PREPARING THE PATIENT FOR SURGERY
a. Preoperative preparation may extend over a period of several days. The patient
may undergo tests, radiographic studies, and laboratory procedures. A medical history is
taken and a physical examination performed before surgery. Patients scheduled for
elective surgery may have laboratory tests such as urinalysis, complete blood count,
hemoglobin, and hematocrit done as an outpatient. The nurse plays an important role in
explaining the necessity for preoperative tests and in carrying out preparations for these
tests. The immediate preparation for surgery usually starts the evening before surgery.
Nursing implications related to the preoperative preparation of a patient are:
Assist the patient with personal hygiene and related preoperative care.
(a) The evening before surgery, the patient should take a bath or shower,
and shampoo hair to remove excess body dirt and oils. The warm water will also help to
relax the patient. Sometimes plain soap and water are used for cleansing the skin, but a
topical antiseptic may be used.
(b) Remove all makeup and nail polish. Numerous areas (face, lips, oral
mucosa, and nail beds) must be observed for evidence of cyanosis. Makeup and nail
polish hide true coloration.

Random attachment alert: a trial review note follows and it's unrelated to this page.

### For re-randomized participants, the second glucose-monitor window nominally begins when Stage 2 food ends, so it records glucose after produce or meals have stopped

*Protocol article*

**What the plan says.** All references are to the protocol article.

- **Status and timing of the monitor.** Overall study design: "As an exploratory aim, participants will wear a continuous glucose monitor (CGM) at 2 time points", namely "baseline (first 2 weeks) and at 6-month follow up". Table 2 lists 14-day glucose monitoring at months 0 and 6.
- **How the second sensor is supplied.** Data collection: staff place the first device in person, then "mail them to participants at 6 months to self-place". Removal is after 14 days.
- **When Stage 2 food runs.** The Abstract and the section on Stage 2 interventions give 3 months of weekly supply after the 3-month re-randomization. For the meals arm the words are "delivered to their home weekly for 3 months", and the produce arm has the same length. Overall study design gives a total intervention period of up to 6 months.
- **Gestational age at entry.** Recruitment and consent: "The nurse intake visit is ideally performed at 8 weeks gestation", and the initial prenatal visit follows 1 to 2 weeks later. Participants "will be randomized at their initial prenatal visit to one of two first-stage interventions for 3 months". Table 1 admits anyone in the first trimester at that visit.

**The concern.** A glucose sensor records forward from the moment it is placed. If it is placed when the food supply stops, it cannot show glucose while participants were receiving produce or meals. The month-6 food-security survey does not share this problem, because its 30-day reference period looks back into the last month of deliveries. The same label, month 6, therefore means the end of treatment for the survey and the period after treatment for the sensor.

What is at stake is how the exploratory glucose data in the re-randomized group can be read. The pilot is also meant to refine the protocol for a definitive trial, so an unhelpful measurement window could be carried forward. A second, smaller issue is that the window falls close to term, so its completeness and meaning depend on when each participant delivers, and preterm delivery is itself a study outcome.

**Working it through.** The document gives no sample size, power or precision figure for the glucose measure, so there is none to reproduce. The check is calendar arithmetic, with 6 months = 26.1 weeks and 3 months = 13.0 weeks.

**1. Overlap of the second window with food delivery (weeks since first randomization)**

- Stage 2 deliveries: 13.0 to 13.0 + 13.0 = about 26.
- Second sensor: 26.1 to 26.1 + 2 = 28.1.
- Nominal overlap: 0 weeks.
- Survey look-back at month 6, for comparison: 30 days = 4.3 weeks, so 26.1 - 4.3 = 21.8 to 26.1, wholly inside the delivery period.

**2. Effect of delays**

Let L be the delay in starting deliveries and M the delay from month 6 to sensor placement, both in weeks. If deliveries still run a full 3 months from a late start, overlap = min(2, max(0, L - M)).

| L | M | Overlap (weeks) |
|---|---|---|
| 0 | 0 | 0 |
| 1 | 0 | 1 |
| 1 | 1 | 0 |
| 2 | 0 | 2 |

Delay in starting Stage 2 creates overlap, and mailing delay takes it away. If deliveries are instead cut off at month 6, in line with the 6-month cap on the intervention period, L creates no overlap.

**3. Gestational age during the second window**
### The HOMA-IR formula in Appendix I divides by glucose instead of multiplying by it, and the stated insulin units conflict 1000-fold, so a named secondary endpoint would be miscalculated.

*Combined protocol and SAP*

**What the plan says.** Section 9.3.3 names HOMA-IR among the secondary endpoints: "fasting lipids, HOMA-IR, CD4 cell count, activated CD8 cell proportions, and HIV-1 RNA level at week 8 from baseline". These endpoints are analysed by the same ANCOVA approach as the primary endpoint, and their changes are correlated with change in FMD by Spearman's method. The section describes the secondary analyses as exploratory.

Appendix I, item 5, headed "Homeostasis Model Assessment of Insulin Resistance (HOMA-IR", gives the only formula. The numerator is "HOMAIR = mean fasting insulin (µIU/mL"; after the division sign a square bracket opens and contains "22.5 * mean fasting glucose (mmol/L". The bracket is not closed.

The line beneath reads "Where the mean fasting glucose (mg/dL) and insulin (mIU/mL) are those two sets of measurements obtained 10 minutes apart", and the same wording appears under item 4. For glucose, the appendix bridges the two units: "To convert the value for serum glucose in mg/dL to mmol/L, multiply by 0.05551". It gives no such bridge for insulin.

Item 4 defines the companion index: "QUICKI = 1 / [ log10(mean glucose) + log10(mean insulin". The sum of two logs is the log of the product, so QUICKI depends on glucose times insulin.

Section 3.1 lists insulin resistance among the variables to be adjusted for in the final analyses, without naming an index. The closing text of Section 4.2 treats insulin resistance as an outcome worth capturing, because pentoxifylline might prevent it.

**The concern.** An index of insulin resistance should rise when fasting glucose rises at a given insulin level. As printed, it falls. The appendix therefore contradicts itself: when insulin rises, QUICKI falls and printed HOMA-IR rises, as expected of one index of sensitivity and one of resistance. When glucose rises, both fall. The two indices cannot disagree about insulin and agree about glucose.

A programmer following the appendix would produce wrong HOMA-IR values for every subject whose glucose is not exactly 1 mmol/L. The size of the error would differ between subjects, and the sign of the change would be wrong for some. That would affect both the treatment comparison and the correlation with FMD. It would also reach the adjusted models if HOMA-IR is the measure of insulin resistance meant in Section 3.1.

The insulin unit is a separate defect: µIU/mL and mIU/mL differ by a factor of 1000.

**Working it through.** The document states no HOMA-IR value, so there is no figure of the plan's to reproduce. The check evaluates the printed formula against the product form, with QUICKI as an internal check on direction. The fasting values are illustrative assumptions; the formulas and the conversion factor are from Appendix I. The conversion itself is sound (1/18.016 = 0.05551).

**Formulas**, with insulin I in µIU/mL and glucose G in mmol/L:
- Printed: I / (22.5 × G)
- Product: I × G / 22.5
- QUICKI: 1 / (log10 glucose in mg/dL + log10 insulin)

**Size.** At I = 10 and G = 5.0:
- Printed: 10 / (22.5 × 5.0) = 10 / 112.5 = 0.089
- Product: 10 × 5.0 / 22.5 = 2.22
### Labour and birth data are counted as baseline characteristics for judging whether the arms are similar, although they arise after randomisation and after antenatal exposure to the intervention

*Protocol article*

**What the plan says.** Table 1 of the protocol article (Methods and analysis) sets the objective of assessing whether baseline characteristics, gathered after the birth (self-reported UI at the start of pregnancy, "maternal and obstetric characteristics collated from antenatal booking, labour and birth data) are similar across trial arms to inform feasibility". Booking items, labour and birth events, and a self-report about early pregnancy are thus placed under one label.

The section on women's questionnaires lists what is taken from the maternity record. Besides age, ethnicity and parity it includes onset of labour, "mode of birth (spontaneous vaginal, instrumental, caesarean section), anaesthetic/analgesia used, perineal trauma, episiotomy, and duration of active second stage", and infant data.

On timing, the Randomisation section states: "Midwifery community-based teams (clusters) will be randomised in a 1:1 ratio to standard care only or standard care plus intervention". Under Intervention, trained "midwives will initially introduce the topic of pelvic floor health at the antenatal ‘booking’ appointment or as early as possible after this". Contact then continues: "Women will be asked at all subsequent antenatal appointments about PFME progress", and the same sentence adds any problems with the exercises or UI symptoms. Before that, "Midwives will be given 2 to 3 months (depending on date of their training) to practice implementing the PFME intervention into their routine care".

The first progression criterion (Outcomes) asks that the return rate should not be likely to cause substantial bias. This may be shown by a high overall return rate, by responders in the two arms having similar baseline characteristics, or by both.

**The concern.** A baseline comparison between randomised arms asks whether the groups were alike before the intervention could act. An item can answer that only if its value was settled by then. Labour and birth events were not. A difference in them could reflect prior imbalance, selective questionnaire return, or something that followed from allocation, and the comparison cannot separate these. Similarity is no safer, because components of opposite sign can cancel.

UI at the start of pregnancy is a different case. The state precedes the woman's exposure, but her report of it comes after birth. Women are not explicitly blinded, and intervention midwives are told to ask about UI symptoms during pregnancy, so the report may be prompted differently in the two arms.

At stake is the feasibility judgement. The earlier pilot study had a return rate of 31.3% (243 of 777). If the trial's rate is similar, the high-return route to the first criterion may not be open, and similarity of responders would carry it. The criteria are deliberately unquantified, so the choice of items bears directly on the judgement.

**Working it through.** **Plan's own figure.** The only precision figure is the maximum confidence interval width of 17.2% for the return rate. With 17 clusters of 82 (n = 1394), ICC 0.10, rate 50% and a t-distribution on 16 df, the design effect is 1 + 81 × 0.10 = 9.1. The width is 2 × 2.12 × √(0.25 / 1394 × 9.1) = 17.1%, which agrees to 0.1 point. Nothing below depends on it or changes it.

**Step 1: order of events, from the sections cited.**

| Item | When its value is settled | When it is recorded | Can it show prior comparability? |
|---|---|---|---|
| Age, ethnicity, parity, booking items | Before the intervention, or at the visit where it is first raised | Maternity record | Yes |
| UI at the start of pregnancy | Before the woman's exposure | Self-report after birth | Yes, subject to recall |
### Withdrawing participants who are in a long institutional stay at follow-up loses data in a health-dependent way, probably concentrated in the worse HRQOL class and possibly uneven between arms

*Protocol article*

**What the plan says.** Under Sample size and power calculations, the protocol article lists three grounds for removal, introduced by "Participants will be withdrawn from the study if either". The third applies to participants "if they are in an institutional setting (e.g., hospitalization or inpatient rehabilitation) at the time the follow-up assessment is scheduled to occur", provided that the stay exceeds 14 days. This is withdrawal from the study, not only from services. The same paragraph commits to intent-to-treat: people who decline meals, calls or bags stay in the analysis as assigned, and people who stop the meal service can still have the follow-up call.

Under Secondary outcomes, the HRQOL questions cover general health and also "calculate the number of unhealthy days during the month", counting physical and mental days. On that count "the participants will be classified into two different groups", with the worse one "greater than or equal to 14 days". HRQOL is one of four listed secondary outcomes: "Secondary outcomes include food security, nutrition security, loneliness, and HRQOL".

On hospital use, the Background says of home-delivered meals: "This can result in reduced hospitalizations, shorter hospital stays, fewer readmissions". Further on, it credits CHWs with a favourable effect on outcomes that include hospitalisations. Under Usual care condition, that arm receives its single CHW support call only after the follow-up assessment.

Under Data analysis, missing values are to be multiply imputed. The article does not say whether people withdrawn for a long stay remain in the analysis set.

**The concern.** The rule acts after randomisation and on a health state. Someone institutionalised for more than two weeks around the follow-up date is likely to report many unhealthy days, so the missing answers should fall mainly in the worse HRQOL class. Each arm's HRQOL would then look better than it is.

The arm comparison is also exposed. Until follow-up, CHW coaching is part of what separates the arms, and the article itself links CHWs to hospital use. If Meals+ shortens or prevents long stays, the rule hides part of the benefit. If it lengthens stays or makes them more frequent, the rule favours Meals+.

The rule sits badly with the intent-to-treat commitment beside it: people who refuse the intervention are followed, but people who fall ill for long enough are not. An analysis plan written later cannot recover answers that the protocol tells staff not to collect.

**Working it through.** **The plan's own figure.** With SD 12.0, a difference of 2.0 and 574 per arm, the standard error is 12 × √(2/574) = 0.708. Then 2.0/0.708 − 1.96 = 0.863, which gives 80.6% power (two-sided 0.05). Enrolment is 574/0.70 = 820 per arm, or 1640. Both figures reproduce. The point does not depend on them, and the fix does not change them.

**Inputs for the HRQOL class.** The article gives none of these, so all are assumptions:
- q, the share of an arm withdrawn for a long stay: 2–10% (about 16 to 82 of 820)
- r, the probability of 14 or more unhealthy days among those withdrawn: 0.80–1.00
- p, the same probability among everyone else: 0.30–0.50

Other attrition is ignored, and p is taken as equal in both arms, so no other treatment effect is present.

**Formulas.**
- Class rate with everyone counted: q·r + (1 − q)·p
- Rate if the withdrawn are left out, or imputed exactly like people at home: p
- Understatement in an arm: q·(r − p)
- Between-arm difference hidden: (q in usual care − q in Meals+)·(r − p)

(c) Jewelry and other valuables should be removed for safe keeping.
The patient may wear a wedding band to surgery, but it must be secured with tape and
gauze wrapping. Do not wrap tightly; circulation may be impaired. Do not leave valuables
in the bedside stand or store in the narcotics container. If possible, send these items
home with a relative until the patient has need of them. Chart what has been done with
Provide information concerning surgery.
(a) The patient is told about the risks and benefits of surgery, the likely
outcome if surgery is not performed, and alternative methods of treatment by his doctor.
However, the nurse can help the patient cope with the upcoming surgery by taking the
time to listen to the patient and others who are concerned about his well being, and
answering other questions.
Explain each preoperative nursing measure.
(c) Provide an opportunity for the patient to express his feelings. Ask
about spiritual needs and whether he wishes to see a Chaplain.
(d) Provide family members with information concerning their role the
morning of the surgery. Give them the surgical waiting room location, and the probable
time that they can visit the patient after surgery. Explain the rationale for the patient's stay
in the recovery room. Inform them of any machines or tubes that may be attached to the
patient following surgery.